It is important to note that despite the observed declines in adolescent birth rates in sub-Saharan Africa, the number of births to adolescent girls and young women has not actually decreased as the population size of adolescent girls and young women has grown substantially in sub-Saharan Africa since 2000.
Generally fewer adolescent girls receive antenatal, skilled delivery or postnatal care for themselves or their newborns as compared to older women.
In most regions, fewer adolescent girls and young women receive antenatal, skilled delivery or postnatal care for themselves or their newborns as compared to all women and girls.
As most adolescents who are pregnant are experiencing pregnancy for the first time, the need for careful monitoring and quality care during the antenatal, delivery and postnatal periods is generally more acute. Paradoxically, coverage of maternal health indicators, including contact with health system and quality of care, appear lower among adolescent girls than among all women and girls for most regions of the world. However, it should be noted that the difference in coverage between adolescents and all women is small in some regions, and in the case of Eastern and Southern Africa, coverage of skilled delivery and postnatal care for newborns is higher for adolescent girls.
Globally, 84 per cent of pregnant adolescents aged 15-19 attended at least one antenatal care visit as compared to 88 per cent of all women and girls aged 15-49. Fewer adolescent girls received skilled delivery care as compared to all women and girls (77 to 84 per cent). Additionally, fewer adolescent girls received postnatal care for themselves as compared to all women and girls (66 per cent vs 69 per cent). There were relative differences in terms of postnatal care for newborns in some regions. In West and Central Africa, for example, 48 per cent of newborns to adolescent mothers had a postnatal contact as compared to 52 per cent of newborns to all mothers. Together, these findings again highlight that greater investment is needed in supporting adolescent girls to realize their sexual and reproductive health rights and advance into safe and healthy adulthoods.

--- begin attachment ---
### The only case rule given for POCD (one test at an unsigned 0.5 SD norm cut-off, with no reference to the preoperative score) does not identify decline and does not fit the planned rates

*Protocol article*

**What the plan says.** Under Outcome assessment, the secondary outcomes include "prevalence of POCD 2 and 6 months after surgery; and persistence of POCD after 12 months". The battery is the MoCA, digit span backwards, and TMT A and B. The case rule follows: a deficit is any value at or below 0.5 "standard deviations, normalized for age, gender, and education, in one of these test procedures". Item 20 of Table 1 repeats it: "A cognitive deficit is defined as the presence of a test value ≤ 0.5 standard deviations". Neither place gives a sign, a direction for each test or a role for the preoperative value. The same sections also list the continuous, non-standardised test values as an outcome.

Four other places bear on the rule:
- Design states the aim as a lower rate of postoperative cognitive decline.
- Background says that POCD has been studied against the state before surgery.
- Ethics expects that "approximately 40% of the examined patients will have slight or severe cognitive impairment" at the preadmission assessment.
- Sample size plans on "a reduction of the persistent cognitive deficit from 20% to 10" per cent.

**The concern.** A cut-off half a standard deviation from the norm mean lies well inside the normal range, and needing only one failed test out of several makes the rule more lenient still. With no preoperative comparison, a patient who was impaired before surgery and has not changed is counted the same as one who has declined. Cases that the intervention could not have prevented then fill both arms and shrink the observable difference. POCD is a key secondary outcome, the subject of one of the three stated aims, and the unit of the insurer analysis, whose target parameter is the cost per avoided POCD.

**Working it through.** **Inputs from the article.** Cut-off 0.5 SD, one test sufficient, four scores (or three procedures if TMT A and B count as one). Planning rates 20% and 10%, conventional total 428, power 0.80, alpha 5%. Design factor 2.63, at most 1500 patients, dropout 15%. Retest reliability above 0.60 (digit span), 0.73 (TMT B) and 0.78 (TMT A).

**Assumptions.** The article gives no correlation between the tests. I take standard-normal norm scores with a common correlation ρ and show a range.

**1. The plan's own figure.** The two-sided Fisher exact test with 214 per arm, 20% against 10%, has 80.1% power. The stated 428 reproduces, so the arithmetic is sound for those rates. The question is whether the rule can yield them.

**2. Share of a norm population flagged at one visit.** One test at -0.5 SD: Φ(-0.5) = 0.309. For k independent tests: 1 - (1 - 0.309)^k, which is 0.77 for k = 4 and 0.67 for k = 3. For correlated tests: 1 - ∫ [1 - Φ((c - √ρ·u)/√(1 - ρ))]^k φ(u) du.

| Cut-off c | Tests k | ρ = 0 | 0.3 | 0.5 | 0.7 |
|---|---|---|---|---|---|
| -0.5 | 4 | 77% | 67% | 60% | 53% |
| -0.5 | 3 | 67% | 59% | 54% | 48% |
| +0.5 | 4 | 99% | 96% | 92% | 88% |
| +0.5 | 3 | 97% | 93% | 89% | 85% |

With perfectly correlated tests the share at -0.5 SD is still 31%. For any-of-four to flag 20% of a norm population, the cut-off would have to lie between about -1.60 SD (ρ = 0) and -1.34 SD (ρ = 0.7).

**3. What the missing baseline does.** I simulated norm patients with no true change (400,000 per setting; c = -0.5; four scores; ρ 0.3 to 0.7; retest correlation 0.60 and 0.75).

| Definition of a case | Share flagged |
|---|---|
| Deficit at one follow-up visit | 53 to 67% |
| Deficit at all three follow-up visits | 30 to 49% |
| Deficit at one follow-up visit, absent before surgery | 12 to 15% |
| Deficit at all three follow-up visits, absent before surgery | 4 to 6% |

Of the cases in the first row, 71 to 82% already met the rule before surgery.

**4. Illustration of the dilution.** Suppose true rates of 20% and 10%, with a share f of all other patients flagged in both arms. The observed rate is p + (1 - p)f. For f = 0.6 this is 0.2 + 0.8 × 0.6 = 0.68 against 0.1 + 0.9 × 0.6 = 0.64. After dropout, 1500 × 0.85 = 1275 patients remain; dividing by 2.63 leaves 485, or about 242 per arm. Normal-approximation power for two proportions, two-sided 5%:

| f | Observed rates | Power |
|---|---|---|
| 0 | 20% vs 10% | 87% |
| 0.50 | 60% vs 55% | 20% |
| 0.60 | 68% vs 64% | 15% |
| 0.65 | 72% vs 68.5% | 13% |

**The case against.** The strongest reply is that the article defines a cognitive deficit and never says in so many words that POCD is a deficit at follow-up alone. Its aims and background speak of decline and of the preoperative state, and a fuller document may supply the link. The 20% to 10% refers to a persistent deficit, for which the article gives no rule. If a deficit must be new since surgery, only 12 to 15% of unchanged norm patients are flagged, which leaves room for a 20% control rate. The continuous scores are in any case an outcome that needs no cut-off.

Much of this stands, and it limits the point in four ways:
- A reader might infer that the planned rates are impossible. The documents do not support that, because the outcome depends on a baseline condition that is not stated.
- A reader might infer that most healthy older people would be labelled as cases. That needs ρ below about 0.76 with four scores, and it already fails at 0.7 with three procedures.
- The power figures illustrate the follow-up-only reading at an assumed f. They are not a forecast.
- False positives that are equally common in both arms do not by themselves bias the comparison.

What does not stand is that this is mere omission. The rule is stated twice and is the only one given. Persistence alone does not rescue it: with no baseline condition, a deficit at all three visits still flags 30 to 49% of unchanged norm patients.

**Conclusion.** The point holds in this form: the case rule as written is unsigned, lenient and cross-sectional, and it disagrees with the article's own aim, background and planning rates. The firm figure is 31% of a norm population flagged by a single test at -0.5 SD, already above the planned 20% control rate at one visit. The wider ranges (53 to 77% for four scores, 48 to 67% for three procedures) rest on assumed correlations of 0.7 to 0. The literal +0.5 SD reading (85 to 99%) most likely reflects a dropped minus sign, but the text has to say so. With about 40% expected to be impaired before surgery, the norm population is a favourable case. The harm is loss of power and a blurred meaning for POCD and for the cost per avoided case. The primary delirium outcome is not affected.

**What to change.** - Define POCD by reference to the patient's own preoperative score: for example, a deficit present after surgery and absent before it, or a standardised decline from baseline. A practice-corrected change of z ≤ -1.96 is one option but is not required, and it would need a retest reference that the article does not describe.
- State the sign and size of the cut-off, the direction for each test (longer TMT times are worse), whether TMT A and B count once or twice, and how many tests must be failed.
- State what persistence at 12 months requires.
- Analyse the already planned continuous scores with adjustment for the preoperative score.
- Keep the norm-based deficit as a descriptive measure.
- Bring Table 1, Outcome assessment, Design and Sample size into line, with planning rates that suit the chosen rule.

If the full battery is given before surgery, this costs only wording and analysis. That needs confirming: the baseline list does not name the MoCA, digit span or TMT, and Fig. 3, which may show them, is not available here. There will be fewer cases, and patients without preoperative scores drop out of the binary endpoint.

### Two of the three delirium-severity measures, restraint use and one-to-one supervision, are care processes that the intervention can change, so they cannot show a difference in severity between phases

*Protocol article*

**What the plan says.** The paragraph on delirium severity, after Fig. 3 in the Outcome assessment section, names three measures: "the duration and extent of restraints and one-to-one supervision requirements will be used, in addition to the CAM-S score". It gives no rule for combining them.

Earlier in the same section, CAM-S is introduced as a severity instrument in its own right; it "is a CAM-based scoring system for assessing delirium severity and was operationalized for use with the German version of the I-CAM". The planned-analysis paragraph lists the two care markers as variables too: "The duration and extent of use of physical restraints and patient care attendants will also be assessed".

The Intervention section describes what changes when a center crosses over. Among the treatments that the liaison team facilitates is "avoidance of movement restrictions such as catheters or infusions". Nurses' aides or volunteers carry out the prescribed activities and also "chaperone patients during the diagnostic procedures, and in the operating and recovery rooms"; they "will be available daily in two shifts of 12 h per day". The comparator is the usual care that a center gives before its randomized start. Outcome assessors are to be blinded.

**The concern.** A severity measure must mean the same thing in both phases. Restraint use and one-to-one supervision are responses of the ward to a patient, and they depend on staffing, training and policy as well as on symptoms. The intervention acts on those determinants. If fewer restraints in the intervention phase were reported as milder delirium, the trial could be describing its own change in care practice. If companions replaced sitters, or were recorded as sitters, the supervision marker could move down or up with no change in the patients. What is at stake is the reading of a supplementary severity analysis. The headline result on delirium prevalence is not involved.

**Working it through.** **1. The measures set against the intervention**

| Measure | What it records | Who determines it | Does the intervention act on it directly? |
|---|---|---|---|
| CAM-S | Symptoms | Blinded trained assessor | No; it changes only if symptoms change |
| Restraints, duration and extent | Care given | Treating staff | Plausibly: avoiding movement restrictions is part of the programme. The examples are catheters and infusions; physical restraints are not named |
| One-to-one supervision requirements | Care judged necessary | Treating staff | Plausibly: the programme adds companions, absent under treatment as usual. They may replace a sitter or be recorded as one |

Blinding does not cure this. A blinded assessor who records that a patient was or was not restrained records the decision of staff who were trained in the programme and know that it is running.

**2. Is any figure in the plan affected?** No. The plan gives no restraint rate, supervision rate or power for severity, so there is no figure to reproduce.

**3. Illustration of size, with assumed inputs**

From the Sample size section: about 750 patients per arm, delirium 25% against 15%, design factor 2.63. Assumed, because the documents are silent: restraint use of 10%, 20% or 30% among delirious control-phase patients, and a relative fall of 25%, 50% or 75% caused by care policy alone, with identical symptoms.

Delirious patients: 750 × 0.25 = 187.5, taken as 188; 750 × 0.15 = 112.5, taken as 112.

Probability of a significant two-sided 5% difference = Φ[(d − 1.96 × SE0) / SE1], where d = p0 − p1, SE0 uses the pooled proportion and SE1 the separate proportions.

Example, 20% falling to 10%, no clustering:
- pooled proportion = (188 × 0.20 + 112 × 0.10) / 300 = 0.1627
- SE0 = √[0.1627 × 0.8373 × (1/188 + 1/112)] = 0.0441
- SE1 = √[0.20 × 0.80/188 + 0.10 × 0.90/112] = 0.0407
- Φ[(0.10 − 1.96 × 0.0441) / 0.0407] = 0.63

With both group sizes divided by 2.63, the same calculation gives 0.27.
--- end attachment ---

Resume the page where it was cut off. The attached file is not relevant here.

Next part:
World Health Organization, 2017, Global Accelerated Action for the Health of Adolescents (AA-HA!): guidance to support country implementation. Geneva, 2017
WHO. Global health estimates 2019: deaths by cause, age, sex, by country and by region, 2000–2019. Geneva; 2019.
United Nations, Department of Economic and Social Affairs, Population Division. World Population Prospects. Geneva, 2022.
Azzopardi P, et al. 2019. Progress in adolescent health and wellbeing: tracking 12 headline indicators for 195 countries and territories, 1990–2016. The Lancet, VOLUME 393, ISSUE 10176, P1101-1118, March 16, 2019. DOI: https://doi.org/10.1016/S0140-6736(18)32427-9